To determine the signaling function of each ITAM tyrosine in CD79a, chimeric molecules with phenylalanine substitution at the N-terminal ITAM tyrosine (F182), C-terminal ITAM tyrosine (F193), or both ITAM tyrosines (F182/193) were generated and expressed along with tail-less I-Aβ in M12.4g3r (Fig. 1). Lines expressing chimeric I-AIgαF182, I-AIgαF193, or I-AIgαF182/193 molecules at their surface were isolated (Fig. 2), and the signal transducing capability of these chimeras was assessed. As shown in Figure 3, while mutation of Y182 led to a complete disruption of signaling leading to Ca2+ mobilization, F193 mutation still permitted a partial response. The observed defect in signaling is not intrinsic to the cells, since aggregation of endogenous BCR resulted in a robust Ca2+ mobilization. The ability of these chimeras to mediate tyrosyl phosphorylation of cellular proteins was also determined (Fig. 6). Similar to the Ca2+ response, mutating Y182 prevented the signaling required for detectable tyrosyl phosphorylation of virtually all cellular proteins. In contrast, mutation of Y193 eliminated phosphorylation of some substrates but not others (e.g., Vav; data not shown). Notably, an unidentified 62-kDa substrate was more strongly phosphorylated in the mutant, while a prominent substrate seen at 68 kDa with IA-Igαwt was not phosphorylated. Thus, the second tyrosine in the ITAM of CD79a is not absolutely required for receptor-mediated protein kinase activation. For optimal Ca2+ mobilization, both tyrosines are essential.

FIGURE 6.

Tyrosyl phosphorylation of total cellular proteins mediated by mutated I-AIgα chimeric receptors, I-AIgαF182, I-AIgαF193, or I-AIgαF182/193. Cells (1 × 108/ml in PBS) were either mock stimulated with PBS or stimulated with anti-Ig(1 μg/106 cells) or anti-I-Akα (4 μg/106 cells) for 2 min at 37°C. Cleared lysates were fractionated by SDS-PAGE (equivalent to 2 × 106 cells/lane), transferred onto PVDF membrane, and immunoblotted with anti-phosphotyrosine Ab.

FIGURE 6.

Tyrosyl phosphorylation of total cellular proteins mediated by mutated I-AIgα chimeric receptors, I-AIgαF182, I-AIgαF193, or I-AIgαF182/193. Cells (1 × 108/ml in PBS) were either mock stimulated with PBS or stimulated with anti-Ig(1 μg/106 cells) or anti-I-Akα (4 μg/106 cells) for 2 min at 37°C. Cleared lysates were fractionated by SDS-PAGE (equivalent to 2 × 106 cells/lane), transferred onto PVDF membrane, and immunoblotted with anti-phosphotyrosine Ab.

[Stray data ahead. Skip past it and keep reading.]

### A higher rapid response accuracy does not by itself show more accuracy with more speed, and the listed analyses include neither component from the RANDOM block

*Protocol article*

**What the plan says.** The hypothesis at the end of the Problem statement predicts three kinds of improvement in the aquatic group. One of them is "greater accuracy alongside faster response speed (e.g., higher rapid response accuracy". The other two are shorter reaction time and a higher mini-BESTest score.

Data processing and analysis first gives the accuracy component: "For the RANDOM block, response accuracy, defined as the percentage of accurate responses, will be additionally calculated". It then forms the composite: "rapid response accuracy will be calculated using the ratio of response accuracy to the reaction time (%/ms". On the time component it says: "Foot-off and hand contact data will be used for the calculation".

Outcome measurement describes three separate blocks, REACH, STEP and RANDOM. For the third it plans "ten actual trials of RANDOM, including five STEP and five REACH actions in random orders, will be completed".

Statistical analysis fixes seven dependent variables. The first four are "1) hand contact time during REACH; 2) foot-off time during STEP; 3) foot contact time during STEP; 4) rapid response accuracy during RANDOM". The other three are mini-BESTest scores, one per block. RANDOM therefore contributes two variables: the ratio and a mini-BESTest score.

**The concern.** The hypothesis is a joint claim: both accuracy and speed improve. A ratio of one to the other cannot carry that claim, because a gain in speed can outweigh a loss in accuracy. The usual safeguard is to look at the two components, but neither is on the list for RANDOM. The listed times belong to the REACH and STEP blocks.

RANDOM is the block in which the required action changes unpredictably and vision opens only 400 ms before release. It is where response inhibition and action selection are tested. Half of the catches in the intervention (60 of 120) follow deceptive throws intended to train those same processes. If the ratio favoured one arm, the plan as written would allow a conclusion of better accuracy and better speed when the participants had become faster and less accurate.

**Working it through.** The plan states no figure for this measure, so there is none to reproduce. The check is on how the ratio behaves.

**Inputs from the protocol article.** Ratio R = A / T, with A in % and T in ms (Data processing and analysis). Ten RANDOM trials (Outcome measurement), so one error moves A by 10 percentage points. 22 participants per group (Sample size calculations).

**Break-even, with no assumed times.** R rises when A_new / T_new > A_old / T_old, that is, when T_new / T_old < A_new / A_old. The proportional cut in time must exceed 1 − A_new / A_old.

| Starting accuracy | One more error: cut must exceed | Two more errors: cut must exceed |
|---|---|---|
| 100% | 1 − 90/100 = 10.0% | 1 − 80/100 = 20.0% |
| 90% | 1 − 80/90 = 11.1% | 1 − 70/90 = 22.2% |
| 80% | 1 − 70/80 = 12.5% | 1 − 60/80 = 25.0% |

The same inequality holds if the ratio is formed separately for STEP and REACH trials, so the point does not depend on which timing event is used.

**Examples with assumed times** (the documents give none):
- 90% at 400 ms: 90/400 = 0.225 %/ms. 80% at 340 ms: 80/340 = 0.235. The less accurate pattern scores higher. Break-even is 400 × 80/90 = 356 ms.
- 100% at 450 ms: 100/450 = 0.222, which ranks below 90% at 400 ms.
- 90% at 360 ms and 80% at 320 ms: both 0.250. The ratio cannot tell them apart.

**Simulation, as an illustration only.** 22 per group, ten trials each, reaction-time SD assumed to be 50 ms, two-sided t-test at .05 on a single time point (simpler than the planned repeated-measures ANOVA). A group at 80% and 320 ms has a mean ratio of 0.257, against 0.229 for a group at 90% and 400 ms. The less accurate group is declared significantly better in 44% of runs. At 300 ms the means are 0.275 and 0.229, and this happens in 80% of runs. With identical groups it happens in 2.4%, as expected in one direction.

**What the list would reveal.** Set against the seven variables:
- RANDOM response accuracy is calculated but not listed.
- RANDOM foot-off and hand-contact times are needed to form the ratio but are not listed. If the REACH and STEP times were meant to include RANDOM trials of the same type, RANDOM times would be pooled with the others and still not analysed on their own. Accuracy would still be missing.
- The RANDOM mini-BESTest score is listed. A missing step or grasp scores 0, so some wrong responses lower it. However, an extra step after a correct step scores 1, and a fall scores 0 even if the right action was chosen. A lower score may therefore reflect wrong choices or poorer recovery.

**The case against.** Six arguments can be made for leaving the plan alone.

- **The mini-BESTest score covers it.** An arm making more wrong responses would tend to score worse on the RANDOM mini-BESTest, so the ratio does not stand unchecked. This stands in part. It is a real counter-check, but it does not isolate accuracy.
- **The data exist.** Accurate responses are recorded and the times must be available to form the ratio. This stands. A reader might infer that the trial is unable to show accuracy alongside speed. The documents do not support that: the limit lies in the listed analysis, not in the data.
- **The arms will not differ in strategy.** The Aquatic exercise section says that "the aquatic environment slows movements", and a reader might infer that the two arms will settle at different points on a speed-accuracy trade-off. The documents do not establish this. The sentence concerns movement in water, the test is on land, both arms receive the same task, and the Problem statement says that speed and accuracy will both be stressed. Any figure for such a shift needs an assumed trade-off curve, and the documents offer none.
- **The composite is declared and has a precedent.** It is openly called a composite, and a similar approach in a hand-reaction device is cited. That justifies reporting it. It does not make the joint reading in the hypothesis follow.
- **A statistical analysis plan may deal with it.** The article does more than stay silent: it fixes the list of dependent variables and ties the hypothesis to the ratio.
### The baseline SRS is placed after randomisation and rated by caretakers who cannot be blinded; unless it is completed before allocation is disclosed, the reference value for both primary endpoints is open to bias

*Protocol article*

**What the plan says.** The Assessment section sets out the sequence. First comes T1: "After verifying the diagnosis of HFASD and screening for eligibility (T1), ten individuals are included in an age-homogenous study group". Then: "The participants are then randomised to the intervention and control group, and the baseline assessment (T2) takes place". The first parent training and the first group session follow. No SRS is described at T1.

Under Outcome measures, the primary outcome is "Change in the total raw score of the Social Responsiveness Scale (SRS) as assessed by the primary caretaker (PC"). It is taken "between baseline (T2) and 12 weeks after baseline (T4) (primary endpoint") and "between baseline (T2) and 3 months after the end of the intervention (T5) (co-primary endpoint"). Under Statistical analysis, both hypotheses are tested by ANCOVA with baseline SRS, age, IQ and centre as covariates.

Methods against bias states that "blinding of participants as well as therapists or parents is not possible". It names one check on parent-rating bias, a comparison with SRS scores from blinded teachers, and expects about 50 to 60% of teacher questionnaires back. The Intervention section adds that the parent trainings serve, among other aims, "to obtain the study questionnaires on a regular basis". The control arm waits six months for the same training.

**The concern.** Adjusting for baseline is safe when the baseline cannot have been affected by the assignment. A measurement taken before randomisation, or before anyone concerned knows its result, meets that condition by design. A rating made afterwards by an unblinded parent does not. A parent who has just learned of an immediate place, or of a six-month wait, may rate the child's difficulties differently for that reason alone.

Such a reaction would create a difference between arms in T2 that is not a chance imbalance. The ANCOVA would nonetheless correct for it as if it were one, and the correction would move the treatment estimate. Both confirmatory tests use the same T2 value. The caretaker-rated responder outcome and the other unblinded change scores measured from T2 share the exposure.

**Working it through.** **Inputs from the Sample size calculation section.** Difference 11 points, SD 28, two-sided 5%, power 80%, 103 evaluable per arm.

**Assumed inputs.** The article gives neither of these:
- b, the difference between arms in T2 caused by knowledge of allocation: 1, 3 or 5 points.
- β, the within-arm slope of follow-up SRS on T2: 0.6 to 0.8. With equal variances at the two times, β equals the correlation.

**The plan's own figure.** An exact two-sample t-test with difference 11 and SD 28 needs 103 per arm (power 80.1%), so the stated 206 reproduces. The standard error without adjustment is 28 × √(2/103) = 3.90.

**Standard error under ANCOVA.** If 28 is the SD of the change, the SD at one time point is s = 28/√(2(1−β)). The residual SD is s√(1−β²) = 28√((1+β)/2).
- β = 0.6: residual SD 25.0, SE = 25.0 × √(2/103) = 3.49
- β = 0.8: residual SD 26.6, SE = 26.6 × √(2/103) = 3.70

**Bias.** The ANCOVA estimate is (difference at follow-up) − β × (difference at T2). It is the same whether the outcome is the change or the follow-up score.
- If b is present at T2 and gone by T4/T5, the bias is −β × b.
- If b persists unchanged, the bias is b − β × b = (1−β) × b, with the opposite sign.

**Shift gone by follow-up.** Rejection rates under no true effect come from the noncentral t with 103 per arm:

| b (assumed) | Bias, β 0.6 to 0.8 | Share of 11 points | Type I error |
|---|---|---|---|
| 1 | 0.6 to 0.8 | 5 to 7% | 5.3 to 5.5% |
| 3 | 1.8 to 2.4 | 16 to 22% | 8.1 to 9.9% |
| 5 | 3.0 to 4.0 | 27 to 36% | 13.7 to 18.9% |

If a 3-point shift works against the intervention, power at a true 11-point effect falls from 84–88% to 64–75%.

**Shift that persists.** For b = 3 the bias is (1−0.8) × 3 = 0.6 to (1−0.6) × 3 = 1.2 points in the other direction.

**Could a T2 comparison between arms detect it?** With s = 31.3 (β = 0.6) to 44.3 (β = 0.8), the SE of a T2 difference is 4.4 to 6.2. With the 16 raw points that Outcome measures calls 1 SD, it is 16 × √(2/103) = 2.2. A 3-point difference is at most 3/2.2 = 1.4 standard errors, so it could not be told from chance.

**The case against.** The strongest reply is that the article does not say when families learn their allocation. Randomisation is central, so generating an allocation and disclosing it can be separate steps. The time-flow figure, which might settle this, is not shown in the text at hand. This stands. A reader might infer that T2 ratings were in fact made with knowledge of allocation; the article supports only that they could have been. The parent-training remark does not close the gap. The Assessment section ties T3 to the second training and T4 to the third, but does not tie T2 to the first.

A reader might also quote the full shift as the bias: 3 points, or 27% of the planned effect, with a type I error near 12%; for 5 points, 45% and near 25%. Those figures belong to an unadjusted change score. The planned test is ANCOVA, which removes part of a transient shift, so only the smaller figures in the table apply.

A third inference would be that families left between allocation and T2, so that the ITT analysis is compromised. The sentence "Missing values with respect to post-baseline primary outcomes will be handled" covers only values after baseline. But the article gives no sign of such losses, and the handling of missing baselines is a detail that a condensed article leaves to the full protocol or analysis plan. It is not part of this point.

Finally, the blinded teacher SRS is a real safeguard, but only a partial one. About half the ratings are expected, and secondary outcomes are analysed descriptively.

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To identify the kinase(s) responsible for signaling by the Y193 mutant leading to protein tyrosyl phosphorylation, the ability of the chimeras to mediate phosphorylation of Src family kinases Lyn, Fyn, and Blk, and Syk kinase was examined. Kinases were immunoprecipitated from unstimulated or anti-Ig- or anti-I-Ak-stimulated cells, and their tyrosyl phosphorylation was revealed by anti-phosphotyrosine immunoblotting. As shown in Figure 7, detectable tyrosyl phosphorylation of Lyn appeared independent of ITAM tyrosines, since ligation of chimeras bearing either single or no ITAM tyrosines still resulted in kinase phosphorylation. Fyn and Blk behaved equivalently (data not shown). This suggests a mode of Src family kinase activation that is dependent on receptor ligation but independent of ITAM phosphorylation. Apparently, however, phosphorylation of substrates (other than ITAMs) requires ITAM tyrosines. Perhaps ITAM tyrosines must be phosphorylated to further activate Src family kinases or to recruit substrates that can then be phosphorylated. In contrast, mutating just one ITAM tyrosine to phenylalanine disrupted the ability of the chimeras to mediate Syk tyrosine phosphorylation (Fig. 7). This finding is consistent with previous studies indicating that both SH2 domains are required for Syk family kinases to bind doubly phosphorylated ITAMs and to function in signaling (46, 47, 48).